even though I'm surrounded by mountains, my room doesn't have an immediate view of the mountains (so I can't wake up to the view of the mountain and right behind it the sun rising)... advantages, my room is facing west, so no direct sun, which means warmer/hotter... since my room is in the back, there's good air flow...
all my art background and exposure to trading places paid off, I'm proud of turning my little bland room into a place of solitude and respite... my room has brown carpet (not the doo-doo brown, but more earth clay-esqu)... I sticky-tabbed a poster of starry night (this is cliche but my choices were limited, either a violent reddish "Scream" of Munch or the serene blues of Van Gogh- I needed to be sane- irony, also scrutinizing starry night, there's a similarity in the mountains compared to Logan's)... I did bring another small art from Philly... I had navy blue reversable comforter with plaids on the back... matches my blue lamp, digital frame... a giant calentdar, small cd alarm clock, to beautify my window with a bad view of the parking lot, I put up using crafty wires, a a cool mint green curtain- drape style... a wall designated for memos etc. ... it's comfortable... I also bought new pet plants... their names are faux-hawke and heart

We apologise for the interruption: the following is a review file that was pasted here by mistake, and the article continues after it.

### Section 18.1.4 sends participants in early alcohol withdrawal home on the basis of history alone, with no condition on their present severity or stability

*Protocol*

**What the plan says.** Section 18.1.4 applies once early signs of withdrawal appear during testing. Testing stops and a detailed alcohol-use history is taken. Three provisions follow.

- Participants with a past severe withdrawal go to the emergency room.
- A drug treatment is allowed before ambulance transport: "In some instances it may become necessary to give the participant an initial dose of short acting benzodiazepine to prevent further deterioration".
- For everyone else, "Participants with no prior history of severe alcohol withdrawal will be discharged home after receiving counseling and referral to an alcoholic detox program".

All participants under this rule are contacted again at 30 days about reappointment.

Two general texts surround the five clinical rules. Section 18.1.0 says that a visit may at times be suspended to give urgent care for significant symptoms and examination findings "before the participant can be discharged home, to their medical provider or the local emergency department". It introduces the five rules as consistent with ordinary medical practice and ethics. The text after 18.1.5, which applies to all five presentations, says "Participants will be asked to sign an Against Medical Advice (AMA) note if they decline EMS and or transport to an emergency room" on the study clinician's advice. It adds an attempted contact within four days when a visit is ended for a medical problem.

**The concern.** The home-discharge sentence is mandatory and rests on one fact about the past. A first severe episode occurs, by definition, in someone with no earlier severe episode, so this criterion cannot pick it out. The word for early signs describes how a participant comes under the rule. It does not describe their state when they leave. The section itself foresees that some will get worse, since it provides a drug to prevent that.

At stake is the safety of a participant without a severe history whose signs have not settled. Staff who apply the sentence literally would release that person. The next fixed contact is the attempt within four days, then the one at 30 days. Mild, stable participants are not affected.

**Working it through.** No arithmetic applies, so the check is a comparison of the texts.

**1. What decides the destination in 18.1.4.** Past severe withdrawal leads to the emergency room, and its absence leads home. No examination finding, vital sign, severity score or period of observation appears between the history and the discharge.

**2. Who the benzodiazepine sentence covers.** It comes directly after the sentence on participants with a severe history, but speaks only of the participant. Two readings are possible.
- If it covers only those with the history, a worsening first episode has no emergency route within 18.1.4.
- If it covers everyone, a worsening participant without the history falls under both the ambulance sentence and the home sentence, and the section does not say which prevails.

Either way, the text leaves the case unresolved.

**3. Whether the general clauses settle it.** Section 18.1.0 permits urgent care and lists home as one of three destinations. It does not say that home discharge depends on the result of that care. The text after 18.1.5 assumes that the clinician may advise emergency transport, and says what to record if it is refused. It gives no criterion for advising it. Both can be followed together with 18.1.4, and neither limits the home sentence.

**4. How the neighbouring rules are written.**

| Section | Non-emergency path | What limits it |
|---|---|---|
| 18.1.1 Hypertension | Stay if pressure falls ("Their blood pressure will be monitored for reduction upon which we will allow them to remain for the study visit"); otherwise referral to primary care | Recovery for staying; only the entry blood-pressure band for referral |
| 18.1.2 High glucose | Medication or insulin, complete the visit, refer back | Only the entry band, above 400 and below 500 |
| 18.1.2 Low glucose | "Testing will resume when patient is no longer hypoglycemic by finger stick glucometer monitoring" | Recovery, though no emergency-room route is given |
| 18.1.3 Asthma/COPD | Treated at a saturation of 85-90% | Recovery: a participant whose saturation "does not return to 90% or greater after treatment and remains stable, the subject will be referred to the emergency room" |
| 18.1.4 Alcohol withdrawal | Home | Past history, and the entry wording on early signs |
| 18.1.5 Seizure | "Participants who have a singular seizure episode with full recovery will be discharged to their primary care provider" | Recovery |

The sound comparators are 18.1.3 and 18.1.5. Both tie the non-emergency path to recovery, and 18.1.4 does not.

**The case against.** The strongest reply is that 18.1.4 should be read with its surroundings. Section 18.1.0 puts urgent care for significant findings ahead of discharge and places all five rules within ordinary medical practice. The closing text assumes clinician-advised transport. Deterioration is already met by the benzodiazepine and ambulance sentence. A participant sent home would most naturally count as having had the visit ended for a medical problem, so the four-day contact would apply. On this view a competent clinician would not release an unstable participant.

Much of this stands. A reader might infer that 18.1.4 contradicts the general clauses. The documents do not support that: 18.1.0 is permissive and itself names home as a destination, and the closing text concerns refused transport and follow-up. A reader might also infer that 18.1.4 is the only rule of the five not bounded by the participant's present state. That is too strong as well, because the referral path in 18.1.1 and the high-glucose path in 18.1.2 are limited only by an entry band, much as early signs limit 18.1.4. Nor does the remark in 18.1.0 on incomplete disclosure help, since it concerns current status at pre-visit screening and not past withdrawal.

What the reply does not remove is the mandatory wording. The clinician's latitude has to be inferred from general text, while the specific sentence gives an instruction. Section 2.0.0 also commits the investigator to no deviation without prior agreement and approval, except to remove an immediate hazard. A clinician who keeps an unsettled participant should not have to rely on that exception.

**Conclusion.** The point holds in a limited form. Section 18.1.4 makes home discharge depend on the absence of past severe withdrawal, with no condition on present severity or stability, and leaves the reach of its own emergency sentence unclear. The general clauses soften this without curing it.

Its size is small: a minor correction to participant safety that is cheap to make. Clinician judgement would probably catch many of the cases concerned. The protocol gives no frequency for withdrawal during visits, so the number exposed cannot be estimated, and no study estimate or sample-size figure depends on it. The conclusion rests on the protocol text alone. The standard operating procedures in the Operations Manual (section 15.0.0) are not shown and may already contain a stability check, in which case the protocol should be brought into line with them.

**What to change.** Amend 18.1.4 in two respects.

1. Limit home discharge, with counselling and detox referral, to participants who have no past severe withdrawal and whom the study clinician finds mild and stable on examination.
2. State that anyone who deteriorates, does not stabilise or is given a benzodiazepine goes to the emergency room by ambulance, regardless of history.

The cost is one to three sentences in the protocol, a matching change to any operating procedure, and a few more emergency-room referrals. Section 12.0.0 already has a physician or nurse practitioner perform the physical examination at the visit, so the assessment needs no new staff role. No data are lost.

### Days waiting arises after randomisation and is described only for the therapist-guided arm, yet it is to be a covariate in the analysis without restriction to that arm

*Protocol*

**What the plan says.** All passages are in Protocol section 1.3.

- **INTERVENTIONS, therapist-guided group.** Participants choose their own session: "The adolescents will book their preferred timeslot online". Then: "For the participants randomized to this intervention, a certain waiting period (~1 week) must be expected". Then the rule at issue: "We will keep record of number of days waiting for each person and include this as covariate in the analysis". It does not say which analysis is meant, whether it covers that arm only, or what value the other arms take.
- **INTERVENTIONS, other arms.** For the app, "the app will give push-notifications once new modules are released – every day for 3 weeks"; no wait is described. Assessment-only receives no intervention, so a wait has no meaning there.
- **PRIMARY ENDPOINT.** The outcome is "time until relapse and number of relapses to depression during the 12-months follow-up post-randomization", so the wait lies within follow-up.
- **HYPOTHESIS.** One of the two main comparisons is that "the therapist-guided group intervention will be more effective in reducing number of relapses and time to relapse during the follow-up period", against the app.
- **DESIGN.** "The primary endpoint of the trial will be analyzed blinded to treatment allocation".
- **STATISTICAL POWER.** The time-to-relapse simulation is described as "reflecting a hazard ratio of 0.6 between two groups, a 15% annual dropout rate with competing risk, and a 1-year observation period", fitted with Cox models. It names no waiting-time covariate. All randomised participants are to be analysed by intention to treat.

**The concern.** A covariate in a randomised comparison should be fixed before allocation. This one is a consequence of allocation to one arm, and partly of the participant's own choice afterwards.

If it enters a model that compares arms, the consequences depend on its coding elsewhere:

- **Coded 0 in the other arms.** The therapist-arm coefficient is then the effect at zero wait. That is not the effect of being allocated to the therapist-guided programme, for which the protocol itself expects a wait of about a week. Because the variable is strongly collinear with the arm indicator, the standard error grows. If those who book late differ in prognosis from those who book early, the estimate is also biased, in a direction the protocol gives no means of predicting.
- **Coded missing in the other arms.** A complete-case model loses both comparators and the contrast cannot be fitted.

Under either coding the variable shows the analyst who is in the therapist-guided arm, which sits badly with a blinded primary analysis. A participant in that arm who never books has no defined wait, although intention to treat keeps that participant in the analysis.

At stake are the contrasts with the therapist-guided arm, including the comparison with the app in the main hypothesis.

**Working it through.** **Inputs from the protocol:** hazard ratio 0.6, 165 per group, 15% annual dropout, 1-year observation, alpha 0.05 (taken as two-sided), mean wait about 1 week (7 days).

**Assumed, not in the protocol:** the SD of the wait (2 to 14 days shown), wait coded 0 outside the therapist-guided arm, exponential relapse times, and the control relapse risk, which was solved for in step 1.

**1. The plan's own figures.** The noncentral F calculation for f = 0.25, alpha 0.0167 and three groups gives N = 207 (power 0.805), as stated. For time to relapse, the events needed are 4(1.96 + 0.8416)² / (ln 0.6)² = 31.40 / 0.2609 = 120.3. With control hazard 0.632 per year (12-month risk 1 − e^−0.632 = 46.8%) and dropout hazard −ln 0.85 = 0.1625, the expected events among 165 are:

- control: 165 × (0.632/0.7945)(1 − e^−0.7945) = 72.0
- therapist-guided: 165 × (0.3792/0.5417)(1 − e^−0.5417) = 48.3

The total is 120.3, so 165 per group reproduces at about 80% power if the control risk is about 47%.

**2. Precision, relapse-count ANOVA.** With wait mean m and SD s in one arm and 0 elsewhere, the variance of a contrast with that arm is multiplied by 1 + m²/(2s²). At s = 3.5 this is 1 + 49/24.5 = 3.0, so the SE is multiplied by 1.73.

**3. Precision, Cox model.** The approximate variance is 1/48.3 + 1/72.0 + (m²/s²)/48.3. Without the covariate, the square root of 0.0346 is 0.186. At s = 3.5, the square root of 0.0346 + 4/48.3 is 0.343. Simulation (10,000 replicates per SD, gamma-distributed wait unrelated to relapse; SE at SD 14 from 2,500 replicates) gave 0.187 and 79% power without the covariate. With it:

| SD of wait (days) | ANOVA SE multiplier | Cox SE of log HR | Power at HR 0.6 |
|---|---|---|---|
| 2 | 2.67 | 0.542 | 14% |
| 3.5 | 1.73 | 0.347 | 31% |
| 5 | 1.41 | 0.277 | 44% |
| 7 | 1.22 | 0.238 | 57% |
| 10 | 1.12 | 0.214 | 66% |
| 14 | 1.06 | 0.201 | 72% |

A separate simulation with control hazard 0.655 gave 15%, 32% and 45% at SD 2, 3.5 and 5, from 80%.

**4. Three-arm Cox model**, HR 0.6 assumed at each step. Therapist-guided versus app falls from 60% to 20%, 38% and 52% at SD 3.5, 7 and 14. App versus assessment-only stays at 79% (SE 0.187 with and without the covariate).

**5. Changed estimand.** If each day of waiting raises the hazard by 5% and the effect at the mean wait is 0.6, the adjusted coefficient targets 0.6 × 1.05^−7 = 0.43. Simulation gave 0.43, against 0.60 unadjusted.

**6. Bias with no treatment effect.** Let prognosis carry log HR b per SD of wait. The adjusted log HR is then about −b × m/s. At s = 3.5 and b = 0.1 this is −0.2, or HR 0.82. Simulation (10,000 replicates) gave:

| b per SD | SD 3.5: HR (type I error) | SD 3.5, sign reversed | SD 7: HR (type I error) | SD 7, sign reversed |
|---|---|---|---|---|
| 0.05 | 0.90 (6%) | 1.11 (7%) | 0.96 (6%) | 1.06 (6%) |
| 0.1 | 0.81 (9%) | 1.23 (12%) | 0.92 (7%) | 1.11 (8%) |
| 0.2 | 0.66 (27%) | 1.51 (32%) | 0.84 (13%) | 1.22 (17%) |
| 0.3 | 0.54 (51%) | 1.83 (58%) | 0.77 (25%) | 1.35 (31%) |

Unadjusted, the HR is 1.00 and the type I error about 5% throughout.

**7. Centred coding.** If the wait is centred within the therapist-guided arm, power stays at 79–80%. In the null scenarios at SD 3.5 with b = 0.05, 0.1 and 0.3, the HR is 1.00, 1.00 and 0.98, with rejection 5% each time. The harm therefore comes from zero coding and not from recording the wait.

there's speculation that my roommate is Thai... this is confirmed (his name is Surasak, he did the same thing I did, he typed my name in google search and found my blog, and some facebook picture)... he's older than me (I'm finding out that I either get along with older people or younger people, people in my age bracket is rare) he's at USU, working on research for his thesis... he's a civil engineer, his focusing on water resources, irrigation, floods etc.
my section of Aggie Village (dorm apartment) is like a little global village- this is where most of the international students living on campus are housed... I hear Chinese/Thai being spoken outside, sometimes I'm passing Indian people... note on diversity- even though I'm around people from all over the world, sometimes, all I experience is just "seeing" diversity- it's perfectly logical for people with similar culture and beliefs to stick together and be safe in the circles-- for the more curious ones (me), I have to approach them and reach out for them so I can interact with them and learn from them... so yes, I see diversity, but more of the negative melting pot notion...
my roommate is a different situation, since I'm leaving with him, I get more chances to interact with him... English is our link to each other... sure he has his Thai clique, but his not around them 24/7... so far, all the chances I have with him have been learning experience